Friday, June 29, 2012

Bashing Berman an Exercise in Futiltiy

Since the rumor was first leaked earlier this week and confirmed not long after that, the Internet has been a-Twitter (and more) with some fans, sports media commentators and reliable contrarians complaining about Chris Berman's assignment to cover the second game of the "Monday Night Football" doubleheader Sept. 10 on ESPN.

He'll call the Chargers-Raiders matchup -- his first NFL play-by-play assignment -- with Trent Dilfer as the color commentator.

Because of his bombast, Berman has become a caricature of himself through the years. For example, his work on the mostly made-for-TV home run derby at the All-Star Game always draws criticism and his passion for the NFL invariably comes through on his studio work. Passion should not be confused with perspective, though.

Still, the rants about Berman remain somewhat without perspective as well.

Officials at ESPN have experimented with the on-air assignments for the second game of season-opening "MNF" doubleheader since its inception. Because of its late start, it's typically one of the least-watched NFL games of the season for ESPN, so cross promotion and experimentation have been the typical approach.

Others in the booth have included Mike Greenburg and Mike Golic, part of abundant cross promotion on ESPN Radio for a couple of years, and the on-air team has at times included two members and at times three.

Also, like almost every other NFL game -- or any sporting event on TV -- who's working the game does not drive viewership nearly as much as the importance or quality of the matchup.

So, while Berman might be exactly what certain critics claim -- a "disservice" or "insult" to hard-core football fans and fans of the Chargers and Raiders in particular -- he might be just what that particular 'MNF' game needs. Sure, he can be clownish, loud and unfocused but dozens of other potential play-by-play talents can bring those things to the booth as well.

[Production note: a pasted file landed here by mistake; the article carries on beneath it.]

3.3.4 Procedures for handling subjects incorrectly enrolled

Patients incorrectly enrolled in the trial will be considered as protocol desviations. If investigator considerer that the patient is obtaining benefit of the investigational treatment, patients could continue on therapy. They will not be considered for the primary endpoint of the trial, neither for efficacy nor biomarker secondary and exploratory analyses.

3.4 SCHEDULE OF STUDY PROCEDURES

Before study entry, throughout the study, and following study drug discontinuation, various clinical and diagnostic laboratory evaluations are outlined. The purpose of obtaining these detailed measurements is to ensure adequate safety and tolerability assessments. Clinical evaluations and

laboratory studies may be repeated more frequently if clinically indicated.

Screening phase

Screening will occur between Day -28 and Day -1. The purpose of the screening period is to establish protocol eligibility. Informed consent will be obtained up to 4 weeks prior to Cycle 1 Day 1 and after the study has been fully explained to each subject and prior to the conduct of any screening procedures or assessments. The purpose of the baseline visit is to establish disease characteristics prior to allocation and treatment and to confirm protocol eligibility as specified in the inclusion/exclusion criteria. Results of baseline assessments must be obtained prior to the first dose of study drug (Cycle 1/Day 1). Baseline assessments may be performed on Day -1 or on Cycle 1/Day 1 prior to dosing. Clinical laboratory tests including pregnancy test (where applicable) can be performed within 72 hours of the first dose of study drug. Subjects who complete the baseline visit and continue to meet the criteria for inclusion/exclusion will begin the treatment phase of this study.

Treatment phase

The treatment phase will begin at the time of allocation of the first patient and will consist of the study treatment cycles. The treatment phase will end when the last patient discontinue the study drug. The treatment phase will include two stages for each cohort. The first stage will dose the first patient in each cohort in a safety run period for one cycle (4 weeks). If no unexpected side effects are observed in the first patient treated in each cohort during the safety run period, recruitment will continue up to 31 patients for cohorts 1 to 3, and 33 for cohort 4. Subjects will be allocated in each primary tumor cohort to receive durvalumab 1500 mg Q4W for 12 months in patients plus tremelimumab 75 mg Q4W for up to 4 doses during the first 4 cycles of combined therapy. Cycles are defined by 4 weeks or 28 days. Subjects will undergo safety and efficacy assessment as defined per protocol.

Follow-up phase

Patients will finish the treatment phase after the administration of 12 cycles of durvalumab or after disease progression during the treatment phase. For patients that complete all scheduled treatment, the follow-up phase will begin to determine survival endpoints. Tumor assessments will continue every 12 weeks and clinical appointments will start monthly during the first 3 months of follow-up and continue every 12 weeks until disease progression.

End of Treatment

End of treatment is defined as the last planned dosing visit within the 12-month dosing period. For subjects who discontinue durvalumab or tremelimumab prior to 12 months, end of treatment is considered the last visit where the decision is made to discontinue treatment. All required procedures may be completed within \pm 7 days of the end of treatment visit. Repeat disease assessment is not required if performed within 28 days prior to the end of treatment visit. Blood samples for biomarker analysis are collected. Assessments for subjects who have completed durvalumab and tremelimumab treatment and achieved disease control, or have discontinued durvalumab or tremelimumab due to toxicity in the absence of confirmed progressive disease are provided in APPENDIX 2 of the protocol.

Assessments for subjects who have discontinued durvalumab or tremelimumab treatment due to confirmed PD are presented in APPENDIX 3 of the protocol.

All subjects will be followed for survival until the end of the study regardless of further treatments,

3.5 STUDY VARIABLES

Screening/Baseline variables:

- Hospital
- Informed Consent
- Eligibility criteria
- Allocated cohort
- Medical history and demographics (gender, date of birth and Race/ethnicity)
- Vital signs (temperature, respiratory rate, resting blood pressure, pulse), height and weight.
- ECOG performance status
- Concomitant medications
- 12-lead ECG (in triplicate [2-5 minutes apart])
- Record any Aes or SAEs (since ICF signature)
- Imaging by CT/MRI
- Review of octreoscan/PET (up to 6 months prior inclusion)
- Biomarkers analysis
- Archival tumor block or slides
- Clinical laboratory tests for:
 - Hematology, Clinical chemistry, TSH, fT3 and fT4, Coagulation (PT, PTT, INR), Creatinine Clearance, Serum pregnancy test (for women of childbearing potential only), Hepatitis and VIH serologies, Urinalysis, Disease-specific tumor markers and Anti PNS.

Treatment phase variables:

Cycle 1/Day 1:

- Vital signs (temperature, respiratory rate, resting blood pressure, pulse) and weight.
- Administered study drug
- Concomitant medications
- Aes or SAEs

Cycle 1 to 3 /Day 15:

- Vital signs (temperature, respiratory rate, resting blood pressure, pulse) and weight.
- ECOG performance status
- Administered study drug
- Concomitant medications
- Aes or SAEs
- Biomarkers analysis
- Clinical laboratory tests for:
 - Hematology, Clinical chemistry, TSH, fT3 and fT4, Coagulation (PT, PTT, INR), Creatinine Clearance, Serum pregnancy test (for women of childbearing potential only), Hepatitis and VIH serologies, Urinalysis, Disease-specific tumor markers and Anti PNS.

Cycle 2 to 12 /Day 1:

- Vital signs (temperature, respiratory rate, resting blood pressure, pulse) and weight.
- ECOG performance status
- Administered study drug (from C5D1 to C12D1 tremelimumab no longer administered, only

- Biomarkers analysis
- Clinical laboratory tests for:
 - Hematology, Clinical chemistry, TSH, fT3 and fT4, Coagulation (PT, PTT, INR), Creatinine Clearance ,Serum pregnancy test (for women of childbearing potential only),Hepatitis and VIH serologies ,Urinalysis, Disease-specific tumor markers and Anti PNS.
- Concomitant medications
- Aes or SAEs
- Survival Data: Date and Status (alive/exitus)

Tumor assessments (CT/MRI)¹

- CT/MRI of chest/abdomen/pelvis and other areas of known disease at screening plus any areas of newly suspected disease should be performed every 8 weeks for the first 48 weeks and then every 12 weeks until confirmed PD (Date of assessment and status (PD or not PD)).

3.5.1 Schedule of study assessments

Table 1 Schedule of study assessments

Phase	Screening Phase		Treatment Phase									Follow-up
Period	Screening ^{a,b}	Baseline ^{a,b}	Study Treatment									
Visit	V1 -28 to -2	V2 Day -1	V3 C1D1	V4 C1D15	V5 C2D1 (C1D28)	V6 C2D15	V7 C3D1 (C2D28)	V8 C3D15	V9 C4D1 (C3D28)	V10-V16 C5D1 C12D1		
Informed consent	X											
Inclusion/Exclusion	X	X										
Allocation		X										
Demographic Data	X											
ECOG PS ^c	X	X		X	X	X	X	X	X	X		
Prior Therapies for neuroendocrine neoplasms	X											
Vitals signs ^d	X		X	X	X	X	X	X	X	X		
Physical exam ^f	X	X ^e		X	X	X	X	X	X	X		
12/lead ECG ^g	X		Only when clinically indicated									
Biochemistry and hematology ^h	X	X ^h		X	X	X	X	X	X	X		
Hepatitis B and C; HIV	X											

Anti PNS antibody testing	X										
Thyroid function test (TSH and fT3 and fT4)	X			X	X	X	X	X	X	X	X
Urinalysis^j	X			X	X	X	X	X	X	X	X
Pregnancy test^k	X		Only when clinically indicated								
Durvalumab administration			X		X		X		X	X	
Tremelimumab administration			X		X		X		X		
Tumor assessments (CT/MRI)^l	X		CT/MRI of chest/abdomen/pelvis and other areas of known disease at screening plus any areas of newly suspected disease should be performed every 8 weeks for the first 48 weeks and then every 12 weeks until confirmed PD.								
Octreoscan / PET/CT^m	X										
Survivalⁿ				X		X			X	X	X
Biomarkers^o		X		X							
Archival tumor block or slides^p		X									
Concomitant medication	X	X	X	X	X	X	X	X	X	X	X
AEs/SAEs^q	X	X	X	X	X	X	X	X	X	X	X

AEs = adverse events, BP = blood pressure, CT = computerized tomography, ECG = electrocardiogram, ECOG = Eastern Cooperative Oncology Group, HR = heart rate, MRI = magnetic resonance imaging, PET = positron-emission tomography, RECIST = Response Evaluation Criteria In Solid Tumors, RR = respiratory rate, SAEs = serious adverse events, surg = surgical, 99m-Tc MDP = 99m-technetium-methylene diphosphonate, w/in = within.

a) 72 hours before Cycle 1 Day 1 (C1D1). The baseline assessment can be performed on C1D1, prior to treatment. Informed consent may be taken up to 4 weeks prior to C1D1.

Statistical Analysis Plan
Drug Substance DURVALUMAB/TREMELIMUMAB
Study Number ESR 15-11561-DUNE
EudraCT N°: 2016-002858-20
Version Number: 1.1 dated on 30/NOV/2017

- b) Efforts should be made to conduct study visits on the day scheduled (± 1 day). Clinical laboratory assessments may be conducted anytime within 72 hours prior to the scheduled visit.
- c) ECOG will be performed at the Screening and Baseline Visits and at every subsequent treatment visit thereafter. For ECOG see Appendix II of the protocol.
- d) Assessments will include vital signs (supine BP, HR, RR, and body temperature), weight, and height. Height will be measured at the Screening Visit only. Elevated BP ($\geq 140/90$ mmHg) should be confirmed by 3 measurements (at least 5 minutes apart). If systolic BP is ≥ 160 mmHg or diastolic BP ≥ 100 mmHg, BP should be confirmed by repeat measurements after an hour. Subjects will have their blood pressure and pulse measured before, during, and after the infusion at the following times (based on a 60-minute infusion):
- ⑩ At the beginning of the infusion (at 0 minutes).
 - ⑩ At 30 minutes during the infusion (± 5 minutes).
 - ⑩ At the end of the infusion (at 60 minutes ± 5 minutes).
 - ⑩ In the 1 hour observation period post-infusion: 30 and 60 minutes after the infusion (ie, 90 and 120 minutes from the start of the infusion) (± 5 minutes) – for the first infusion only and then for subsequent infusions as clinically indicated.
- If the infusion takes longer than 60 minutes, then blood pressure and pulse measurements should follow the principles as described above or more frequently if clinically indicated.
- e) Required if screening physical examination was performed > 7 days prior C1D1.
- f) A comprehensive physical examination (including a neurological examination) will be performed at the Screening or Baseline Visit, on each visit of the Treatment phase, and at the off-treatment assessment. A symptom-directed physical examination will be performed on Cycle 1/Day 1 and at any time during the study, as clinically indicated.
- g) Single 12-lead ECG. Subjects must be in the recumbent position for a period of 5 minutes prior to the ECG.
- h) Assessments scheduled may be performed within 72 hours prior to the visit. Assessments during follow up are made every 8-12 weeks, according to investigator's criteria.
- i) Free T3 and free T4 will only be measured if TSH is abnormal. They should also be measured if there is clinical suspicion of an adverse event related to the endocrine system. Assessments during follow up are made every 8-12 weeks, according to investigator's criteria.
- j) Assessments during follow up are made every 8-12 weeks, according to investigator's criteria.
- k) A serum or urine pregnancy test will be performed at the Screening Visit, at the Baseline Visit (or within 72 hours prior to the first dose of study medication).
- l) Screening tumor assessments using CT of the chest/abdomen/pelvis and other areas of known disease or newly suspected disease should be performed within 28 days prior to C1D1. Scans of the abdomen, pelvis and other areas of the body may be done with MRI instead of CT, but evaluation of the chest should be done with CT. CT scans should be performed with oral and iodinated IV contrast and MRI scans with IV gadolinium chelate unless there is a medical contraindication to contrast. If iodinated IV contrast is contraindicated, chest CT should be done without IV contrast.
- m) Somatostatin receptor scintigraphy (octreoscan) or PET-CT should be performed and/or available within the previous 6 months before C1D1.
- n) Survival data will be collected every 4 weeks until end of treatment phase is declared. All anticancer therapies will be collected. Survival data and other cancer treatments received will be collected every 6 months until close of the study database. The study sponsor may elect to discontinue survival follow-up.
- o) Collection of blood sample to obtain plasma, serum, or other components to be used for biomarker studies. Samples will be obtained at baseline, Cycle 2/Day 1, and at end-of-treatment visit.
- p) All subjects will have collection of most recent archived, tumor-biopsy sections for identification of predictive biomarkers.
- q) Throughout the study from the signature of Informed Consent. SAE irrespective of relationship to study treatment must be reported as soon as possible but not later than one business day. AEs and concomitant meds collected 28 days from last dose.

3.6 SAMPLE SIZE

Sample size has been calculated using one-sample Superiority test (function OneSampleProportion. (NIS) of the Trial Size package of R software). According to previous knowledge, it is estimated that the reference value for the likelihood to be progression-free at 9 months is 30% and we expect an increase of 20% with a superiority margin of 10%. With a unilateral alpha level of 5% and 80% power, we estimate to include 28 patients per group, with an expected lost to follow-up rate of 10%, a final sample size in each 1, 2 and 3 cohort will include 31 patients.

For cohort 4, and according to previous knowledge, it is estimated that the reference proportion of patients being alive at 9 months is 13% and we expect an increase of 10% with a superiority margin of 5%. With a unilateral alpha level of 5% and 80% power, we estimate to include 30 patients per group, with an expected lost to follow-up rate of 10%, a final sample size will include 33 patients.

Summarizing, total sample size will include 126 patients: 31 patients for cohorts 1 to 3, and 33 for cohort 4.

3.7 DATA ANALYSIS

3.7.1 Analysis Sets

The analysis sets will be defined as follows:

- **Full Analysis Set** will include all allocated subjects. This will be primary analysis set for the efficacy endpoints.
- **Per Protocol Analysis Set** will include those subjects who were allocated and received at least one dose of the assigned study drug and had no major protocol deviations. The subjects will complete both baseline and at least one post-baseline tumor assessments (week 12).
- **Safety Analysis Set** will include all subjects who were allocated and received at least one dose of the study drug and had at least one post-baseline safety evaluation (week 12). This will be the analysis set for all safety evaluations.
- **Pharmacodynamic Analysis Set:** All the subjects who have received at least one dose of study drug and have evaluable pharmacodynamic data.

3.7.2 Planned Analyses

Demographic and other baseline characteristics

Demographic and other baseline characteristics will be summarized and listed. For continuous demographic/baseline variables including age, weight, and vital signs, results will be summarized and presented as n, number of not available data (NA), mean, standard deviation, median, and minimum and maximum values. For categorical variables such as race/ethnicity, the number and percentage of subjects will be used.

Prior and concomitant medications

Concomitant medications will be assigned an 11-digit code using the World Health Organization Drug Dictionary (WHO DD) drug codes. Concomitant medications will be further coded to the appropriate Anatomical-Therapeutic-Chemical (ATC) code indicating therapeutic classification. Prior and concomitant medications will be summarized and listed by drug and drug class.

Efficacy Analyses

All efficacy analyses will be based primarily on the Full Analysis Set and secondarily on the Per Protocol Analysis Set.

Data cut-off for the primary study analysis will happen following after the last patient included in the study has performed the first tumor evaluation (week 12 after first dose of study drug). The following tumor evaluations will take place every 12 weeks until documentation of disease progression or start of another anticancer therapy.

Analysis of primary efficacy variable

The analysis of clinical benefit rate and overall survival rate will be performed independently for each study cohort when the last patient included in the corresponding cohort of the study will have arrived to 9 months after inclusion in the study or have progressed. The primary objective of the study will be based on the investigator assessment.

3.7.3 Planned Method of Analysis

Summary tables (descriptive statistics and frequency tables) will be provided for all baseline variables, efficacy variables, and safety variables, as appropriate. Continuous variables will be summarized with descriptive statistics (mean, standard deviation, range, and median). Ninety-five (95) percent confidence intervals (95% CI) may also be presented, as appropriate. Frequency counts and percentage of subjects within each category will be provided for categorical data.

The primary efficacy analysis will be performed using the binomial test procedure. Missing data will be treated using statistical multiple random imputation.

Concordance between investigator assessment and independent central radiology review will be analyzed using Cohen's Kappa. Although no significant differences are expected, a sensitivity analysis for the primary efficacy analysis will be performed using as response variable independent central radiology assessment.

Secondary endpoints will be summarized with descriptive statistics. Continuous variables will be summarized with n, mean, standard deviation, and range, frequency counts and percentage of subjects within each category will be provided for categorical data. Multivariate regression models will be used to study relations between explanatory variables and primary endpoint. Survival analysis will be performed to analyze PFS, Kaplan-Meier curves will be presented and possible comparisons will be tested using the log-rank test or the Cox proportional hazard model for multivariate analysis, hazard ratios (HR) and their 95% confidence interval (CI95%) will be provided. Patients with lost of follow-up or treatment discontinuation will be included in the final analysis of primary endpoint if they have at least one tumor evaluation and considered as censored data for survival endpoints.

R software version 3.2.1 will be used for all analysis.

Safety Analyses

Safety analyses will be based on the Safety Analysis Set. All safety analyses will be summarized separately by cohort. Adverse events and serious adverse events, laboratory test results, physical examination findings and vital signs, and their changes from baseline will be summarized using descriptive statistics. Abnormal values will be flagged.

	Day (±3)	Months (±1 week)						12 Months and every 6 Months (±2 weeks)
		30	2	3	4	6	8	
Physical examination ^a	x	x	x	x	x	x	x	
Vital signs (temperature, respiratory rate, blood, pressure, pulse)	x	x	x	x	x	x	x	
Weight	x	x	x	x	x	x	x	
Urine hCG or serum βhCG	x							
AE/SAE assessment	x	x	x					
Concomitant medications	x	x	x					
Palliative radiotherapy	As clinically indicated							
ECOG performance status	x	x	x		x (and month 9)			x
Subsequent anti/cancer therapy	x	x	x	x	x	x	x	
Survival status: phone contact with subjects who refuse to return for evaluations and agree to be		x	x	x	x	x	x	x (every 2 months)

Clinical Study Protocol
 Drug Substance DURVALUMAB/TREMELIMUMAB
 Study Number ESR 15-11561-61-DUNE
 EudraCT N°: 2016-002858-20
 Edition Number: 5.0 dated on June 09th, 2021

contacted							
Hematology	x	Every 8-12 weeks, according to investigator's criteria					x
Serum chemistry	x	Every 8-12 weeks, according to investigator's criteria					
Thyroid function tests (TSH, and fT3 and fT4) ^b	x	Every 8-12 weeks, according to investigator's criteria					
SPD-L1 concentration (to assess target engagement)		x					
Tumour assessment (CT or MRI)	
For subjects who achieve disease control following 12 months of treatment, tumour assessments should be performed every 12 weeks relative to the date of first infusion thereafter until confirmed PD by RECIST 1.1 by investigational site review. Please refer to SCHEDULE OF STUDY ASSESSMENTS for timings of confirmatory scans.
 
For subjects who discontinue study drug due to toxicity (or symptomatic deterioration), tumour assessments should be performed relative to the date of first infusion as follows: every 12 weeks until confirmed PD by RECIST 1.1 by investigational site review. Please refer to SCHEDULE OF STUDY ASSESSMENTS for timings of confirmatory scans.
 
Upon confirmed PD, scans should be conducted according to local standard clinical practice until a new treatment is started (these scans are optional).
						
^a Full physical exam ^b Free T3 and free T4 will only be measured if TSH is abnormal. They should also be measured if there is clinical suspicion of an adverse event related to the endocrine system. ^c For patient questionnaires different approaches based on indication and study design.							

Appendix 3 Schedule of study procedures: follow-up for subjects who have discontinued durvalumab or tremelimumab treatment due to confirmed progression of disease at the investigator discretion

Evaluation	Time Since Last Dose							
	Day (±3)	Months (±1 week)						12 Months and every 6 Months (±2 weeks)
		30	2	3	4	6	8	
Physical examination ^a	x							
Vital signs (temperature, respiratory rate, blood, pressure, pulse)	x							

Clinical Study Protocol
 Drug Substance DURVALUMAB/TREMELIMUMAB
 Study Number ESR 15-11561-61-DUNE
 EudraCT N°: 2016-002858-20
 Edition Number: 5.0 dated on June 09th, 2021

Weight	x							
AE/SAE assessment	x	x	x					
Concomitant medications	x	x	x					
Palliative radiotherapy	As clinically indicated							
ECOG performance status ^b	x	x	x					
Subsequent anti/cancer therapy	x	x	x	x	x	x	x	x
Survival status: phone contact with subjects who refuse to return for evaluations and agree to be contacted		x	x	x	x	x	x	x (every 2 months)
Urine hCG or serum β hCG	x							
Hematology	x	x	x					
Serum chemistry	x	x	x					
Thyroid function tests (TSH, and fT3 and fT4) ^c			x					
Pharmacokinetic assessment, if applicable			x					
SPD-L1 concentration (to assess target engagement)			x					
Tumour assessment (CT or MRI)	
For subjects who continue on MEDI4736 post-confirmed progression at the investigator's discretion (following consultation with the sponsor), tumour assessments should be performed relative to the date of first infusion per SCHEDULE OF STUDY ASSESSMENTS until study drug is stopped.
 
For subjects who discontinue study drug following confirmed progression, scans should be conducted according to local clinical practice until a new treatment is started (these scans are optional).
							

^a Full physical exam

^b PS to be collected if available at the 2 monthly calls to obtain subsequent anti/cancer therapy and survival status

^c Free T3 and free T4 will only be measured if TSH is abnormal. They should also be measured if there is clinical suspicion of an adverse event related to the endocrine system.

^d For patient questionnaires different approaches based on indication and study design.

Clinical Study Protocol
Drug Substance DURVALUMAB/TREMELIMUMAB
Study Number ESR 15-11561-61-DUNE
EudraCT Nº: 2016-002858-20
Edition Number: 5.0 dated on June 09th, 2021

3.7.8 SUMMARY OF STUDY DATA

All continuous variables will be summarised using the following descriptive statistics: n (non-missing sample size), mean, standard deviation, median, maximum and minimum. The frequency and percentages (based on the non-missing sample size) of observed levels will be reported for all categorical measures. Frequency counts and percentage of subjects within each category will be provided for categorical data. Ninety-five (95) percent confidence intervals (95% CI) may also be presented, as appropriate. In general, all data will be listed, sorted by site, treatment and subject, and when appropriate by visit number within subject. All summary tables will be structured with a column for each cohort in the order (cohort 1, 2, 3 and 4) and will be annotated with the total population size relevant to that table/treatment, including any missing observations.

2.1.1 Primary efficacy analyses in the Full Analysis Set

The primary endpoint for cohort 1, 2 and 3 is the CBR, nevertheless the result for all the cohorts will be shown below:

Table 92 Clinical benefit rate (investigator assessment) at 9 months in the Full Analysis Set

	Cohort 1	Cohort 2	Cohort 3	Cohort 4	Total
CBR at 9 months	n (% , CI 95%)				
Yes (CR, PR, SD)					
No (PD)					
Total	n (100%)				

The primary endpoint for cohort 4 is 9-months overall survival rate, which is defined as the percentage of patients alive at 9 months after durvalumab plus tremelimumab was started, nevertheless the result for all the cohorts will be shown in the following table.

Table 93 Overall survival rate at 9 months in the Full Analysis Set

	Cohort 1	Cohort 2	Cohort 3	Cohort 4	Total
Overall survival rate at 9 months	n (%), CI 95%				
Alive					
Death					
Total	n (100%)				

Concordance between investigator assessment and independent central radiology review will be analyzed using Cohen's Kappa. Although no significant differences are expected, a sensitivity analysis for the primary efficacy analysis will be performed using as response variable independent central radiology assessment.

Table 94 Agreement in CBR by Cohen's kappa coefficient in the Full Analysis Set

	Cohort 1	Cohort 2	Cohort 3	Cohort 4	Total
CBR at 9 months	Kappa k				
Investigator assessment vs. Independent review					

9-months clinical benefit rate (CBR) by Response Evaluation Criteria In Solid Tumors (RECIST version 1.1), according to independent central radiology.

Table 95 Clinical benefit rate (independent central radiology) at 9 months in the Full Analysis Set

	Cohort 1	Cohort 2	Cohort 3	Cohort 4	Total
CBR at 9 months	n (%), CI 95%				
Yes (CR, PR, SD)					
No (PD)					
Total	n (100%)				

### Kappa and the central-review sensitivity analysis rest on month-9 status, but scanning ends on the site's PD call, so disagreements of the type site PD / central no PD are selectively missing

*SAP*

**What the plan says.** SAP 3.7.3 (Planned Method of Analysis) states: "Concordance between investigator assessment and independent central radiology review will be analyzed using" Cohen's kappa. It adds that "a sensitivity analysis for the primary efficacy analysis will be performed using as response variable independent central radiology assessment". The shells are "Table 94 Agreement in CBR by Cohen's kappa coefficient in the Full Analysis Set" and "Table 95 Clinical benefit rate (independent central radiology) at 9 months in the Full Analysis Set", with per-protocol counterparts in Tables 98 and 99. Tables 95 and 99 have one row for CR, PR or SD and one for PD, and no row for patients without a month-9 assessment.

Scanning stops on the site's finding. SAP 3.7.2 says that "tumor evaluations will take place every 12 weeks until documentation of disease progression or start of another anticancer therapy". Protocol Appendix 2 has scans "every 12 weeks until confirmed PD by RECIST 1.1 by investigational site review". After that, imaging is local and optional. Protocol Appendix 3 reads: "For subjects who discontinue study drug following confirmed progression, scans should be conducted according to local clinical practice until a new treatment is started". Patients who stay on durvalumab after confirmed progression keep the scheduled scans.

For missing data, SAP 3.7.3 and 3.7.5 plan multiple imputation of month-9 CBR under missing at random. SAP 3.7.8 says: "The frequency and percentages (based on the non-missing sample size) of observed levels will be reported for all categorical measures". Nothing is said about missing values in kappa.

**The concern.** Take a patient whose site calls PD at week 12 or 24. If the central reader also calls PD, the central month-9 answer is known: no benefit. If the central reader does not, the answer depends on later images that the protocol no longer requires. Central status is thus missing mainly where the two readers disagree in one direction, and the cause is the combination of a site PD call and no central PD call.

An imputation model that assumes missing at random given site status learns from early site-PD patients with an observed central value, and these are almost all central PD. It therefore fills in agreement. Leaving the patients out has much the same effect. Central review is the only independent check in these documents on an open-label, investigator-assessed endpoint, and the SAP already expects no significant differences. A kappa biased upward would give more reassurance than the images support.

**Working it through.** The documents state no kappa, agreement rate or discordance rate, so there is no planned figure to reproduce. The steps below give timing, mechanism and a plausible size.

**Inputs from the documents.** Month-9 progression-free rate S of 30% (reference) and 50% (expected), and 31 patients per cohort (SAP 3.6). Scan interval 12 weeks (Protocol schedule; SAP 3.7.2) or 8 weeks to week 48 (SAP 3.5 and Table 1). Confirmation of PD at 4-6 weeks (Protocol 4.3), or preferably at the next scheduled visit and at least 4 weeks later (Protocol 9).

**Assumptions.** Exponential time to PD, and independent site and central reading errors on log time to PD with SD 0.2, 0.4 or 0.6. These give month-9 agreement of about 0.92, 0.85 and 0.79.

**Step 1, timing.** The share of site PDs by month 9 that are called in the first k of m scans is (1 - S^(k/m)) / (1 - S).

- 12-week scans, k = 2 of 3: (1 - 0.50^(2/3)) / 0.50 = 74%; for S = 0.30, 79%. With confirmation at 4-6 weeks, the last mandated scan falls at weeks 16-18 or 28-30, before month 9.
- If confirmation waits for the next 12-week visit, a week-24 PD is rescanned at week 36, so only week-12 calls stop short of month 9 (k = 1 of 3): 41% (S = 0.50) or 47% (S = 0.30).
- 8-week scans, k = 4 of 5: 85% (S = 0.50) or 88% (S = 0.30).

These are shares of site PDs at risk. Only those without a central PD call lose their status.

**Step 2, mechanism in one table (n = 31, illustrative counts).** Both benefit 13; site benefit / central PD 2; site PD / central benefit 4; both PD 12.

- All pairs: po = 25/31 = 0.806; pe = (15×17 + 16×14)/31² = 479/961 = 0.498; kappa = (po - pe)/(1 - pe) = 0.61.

Berman's presence might amp up interest in the game a little bit, which cannot hurt form the perspective of either ESPN or the league. Plus, the balanced, insightful and opinionated Dilfer should keep the broadcast from going far from football. With ESPN's talent in the directing and producing seats, the broadcast will be of expected quality there as well.

Berman, Dilfer and the production team will get a practice assignment. They'll complete a test run during the Aug. 23 Cardinals-Titans preseason game.

Complaints about Berman just seem to be much ado about nothing. He will work the game, unless he's stricken with some illness or injury before Sept. 10. He will be criticized. And he will (most likely) not impact the number of viewers in any significant manner.

So why should network officials care about the assignment or the criticism? Maybe they're giving Berman a chance he appreciates without it coming in a venue that will hurt the brand much at all.

Really, the worst-case scenario for those who dislike the assignment has to be the "what if" that more people watch the game. If Berman's debut, on a game featuring "the Raiders" (and you can hear him drawing the pronunciation of that game out right now), somehow attracts more viewers, the result might be something critics would really dislike -- another play-by-play assignment for Boomer.

Monday, June 25, 2012

Passion, Profit Make Sports Talk Appealing

Twenty-five years ago when one all-sports radio station launched in New York City, it seemed like a laughable endeavor to some. These days, with several all-sports radio networks and their affiliates across the country, the only laughter might be coming from management and ownership as they make their way to the bank.

That's at least part of the reason CBS Sports Radio plans to join the crowded field of sports-talk radio as soon as this fall. A full-fledged launch of the network will come in January 2013.

The seemingly saturated market of syndicated sports talk includes ESPN Radio, Fox Sports Radio, Dial Global, Westwood One and many others. Along with CBS, NBC recently announced its own plans to move into sports-talk radio.

It's an exciting time for on-air talent because more networks mean more opportunities and more suitors for their work.

So, while ESPN Radio typically boasts great depth in terms of it's talent, the quality of people behind the network's main on-air teams might drop in the future -- especially if certain folks depart for other networks to showcase their work and earn a bigger paycheck and more prominent role.

Unfortunately, more sports-talk radio does not mean better sports-talk radio.

While many hosts and programs have crafted a national niche with loyal listeners (and while sports-talk radio success seems systematic at points), not all find the same support. Also, having a host move from one network or station to the next does does not guarantee listeners will follow. Putting a microphone in front of a host who has had success as a regular replacement does not always work, either.